Many people have visited our house over the last year, and it's hard for any visitor to avoid the stacks of paintings that have accumulated. Only people who like my work ask questions along these lines: "How does it feel to know your paintings are just going out there?"; "But won't you miss them?" or "Do you ever just want to keep them at home?" I take it as a compliment, that so much do these people value what I make, that they start talking about my paintings as if they were children. And I do know what they mean. I've had those nervous-mom type thoughts that usually sound like this: "If I keep this at home it can't embarrass me in public".
But, then I also return the question back to my admirers: Would you really want your kids living with you forever? What about your patients, do they stay in your treatment rooms? Would you stack up in your garage all the devices that you ever engineered? Would you let hum in your cupboards all the systems you organized, all the relationships you smoothed? What about the tests you were able to label with an "A+, Great work", would you keep them in a giant file as evidence that you're a successful teacher? Do you shut all the doors and windows when you play your song? Only if you live in fear.
If I think that maybe THIS work?! Oh, THIS might not actually be good, or THIS may not mean anything, or THIS piece might be my last, then my fists do start clenching; I don't want to share what is weak and limited about myself, and the small amount that I might create with my life.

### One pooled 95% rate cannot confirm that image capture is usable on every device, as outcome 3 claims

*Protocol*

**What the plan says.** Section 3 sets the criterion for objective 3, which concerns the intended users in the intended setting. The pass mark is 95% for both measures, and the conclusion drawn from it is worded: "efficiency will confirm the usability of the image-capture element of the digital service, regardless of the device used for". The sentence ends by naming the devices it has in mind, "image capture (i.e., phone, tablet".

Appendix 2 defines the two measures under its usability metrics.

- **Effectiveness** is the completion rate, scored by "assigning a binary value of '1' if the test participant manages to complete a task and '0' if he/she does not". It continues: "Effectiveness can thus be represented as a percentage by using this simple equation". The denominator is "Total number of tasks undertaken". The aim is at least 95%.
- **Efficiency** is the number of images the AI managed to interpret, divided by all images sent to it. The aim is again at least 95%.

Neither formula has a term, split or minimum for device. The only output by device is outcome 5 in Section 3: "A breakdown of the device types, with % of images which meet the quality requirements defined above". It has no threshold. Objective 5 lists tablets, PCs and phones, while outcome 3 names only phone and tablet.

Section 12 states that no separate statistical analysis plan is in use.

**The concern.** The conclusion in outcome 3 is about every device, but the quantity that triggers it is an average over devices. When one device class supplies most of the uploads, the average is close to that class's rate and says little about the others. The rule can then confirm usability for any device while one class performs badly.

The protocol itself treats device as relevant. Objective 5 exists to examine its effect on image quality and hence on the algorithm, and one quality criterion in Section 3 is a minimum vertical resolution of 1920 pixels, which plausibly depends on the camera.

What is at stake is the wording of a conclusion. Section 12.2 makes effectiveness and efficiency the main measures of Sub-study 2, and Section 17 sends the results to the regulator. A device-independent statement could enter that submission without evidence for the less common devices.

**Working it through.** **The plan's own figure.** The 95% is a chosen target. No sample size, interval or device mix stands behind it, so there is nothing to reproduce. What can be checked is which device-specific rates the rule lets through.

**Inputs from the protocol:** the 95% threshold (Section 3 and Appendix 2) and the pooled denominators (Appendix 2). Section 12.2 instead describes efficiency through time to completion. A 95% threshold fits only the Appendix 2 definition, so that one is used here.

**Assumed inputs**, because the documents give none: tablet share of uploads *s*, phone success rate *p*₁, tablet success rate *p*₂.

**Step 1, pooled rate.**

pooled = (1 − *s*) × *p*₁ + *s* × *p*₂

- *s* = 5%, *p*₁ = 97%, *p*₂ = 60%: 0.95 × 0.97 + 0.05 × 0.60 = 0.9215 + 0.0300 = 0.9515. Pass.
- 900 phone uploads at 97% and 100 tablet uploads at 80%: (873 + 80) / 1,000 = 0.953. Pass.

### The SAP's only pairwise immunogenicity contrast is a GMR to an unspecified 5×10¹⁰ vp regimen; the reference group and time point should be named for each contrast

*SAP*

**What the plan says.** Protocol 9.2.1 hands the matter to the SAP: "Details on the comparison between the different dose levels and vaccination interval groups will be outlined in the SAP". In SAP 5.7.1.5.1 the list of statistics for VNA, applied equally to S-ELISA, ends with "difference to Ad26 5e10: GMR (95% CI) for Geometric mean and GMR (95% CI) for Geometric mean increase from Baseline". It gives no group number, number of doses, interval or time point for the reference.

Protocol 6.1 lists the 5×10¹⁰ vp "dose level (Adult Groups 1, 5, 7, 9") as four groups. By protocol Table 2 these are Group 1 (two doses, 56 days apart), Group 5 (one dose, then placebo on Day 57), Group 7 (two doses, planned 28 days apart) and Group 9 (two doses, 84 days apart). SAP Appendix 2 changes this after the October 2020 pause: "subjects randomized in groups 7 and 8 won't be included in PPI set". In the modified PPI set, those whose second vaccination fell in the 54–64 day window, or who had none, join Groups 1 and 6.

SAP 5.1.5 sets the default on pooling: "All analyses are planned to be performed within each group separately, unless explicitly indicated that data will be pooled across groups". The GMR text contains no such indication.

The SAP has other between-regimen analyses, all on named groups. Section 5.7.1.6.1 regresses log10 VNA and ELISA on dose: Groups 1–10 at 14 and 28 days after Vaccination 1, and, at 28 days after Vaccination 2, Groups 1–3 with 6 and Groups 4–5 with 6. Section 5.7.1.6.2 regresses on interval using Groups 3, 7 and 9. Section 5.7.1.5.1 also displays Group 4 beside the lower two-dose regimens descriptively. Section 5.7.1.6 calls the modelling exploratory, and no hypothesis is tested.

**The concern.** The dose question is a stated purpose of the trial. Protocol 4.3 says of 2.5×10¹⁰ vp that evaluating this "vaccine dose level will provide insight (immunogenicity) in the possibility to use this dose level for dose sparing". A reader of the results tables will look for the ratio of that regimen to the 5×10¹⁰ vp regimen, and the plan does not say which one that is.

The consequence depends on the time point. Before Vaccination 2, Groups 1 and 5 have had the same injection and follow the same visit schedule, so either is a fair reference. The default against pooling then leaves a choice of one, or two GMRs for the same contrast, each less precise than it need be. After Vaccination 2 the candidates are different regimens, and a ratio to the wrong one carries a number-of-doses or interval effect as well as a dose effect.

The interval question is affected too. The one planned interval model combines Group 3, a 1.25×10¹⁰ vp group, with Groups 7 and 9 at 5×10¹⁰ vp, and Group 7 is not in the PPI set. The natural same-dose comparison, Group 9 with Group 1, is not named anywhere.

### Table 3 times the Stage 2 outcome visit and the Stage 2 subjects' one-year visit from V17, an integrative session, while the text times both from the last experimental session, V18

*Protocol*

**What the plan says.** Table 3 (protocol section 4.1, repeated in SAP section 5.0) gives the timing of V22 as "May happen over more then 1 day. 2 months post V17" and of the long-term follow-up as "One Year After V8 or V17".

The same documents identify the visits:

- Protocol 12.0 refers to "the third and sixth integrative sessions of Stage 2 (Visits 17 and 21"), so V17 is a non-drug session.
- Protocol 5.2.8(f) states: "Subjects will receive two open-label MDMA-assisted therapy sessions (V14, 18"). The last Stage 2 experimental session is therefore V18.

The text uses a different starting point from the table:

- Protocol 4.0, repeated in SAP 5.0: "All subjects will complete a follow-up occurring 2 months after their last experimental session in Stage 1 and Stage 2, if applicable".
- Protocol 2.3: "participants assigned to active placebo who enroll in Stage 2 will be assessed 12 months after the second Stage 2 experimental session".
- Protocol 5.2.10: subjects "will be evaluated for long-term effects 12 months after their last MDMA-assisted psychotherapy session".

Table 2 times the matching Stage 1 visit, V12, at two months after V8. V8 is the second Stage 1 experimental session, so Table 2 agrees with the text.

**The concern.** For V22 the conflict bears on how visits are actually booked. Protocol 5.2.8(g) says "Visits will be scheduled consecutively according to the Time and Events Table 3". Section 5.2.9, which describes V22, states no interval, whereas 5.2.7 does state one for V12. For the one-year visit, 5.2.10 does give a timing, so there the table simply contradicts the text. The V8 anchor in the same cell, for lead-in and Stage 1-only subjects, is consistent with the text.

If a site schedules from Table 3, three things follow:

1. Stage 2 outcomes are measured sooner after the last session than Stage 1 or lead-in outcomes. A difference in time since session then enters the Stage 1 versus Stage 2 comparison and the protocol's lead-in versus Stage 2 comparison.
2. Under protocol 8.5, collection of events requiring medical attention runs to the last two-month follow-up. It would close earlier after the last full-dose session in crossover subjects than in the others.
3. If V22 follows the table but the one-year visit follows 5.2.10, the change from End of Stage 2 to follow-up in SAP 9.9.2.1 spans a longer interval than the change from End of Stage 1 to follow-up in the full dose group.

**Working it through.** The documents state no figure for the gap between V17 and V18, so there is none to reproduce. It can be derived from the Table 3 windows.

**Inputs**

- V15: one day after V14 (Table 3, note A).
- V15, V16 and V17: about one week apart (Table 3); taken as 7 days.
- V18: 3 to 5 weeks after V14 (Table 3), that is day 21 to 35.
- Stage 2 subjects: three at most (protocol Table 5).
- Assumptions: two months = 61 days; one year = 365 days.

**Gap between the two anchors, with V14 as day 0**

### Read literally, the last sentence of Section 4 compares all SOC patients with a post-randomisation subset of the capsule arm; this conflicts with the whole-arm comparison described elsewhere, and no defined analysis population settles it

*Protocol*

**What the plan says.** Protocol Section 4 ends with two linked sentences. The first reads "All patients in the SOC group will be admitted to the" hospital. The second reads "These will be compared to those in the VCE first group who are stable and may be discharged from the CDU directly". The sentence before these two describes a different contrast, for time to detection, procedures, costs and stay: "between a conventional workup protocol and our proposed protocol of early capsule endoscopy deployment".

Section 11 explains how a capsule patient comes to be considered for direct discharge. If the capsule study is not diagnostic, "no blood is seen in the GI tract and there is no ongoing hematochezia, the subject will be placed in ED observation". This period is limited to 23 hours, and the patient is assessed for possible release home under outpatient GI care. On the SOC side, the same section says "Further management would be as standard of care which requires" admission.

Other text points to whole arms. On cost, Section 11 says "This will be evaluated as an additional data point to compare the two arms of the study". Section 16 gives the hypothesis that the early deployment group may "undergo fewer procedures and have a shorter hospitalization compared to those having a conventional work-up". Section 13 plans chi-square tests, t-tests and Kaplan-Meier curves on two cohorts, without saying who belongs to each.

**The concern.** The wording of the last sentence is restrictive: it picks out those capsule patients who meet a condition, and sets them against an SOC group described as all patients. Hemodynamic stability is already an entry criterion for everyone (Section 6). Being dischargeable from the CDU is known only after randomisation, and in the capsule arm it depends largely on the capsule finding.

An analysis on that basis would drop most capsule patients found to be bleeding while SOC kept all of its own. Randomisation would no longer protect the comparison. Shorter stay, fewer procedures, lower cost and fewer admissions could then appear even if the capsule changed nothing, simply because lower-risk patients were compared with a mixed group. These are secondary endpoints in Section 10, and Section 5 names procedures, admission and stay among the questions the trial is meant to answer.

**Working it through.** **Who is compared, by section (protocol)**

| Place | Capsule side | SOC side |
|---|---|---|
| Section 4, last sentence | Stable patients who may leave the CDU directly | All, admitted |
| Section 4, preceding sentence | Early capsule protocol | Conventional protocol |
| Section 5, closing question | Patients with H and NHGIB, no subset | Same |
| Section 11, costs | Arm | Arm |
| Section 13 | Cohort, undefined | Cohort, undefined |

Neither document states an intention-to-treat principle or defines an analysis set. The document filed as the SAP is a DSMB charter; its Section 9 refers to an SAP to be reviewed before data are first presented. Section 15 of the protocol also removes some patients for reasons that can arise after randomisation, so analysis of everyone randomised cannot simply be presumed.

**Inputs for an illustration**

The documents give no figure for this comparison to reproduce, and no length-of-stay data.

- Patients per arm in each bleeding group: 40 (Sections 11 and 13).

If I think rather, that THIS work has a speck of meaning, but I have more to uncover, or THIS contains a piece of myself, but I am growing and will have more to offer tomorrow, or THIS has meaning to me and maybe it can connect with someone else too, then I am able to share. When I keep focused on that sense of abundance and grace I have confidence that what I make, and will continue to make, has value in the world.
Our lives are indeed short, but within them our abilities to explore love and other experiences is infinite. That is where my work comes from: from journeying on these endless paths during my very short days. Besides, my garage is very small. If I don't get the paintings out, there's no room for the bikes. And if I let fear be a bedmate, there's no room for the dog and the snuggling children.